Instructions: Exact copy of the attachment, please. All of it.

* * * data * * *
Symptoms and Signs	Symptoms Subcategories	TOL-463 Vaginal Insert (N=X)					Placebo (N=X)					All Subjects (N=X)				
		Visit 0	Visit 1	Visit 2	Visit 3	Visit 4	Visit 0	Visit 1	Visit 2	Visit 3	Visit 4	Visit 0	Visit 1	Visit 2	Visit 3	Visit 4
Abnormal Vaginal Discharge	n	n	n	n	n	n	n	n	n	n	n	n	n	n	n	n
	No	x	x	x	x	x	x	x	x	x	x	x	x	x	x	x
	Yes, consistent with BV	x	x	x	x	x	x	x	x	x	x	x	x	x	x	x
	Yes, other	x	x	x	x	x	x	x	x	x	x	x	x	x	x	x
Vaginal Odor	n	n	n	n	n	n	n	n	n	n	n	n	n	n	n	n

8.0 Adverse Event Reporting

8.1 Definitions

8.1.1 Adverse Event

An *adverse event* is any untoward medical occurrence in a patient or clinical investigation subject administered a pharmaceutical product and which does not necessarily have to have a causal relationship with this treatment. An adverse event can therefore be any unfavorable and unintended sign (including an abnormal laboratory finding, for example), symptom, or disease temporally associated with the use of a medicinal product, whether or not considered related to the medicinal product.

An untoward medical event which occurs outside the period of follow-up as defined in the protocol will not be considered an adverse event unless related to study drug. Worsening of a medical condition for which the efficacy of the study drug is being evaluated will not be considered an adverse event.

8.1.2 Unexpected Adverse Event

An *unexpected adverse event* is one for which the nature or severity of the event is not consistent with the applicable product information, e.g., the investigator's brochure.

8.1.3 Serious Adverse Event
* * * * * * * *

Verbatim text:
Symptoms and Signs	Symptoms Subcategories	TOL-463 Vaginal Insert (N=X)					Placebo (N=X)					All Subjects (N=X)				
		Visit 0	Visit 1	Visit 2	Visit 3	Visit 4	Visit 0	Visit 1	Visit 2	Visit 3	Visit 4	Visit 0	Visit 1	Visit 2	Visit 3	Visit 4
Abnormal Vaginal Discharge	n	n	n	n	n	n	n	n	n	n	n	n	n	n	n	n
	No	x	x	x	x	x	x	x	x	x	x	x	x	x	x	x
	Yes, consistent with BV	x	x	x	x	x	x	x	x	x	x	x	x	x	x	x
	Yes, other	x	x	x	x	x	x	x	x	x	x	x	x	x	x	x
Vaginal Odor	n	n	n	n	n	n	n	n	n	n	n	n	n	n	n	n

8.0 Adverse Event Reporting

8.1 Definitions

8.1.1 Adverse Event

An *adverse event* is any untoward medical occurrence in a patient or clinical investigation subject administered a pharmaceutical product and which does not necessarily have to have a causal relationship with this treatment. An adverse event can therefore be any unfavorable and unintended sign (including an abnormal laboratory finding, for example), symptom, or disease temporally associated with the use of a medicinal product, whether or not considered related to the medicinal product.

An untoward medical event which occurs outside the period of follow-up as defined in the protocol will not be considered an adverse event unless related to study drug. Worsening of a medical condition for which the efficacy of the study drug is being evaluated will not be considered an adverse event.

8.1.2 Unexpected Adverse Event

An *unexpected adverse event* is one for which the nature or severity of the event is not consistent with the applicable product information, e.g., the investigator's brochure.

8.1.3 Serious Adverse Event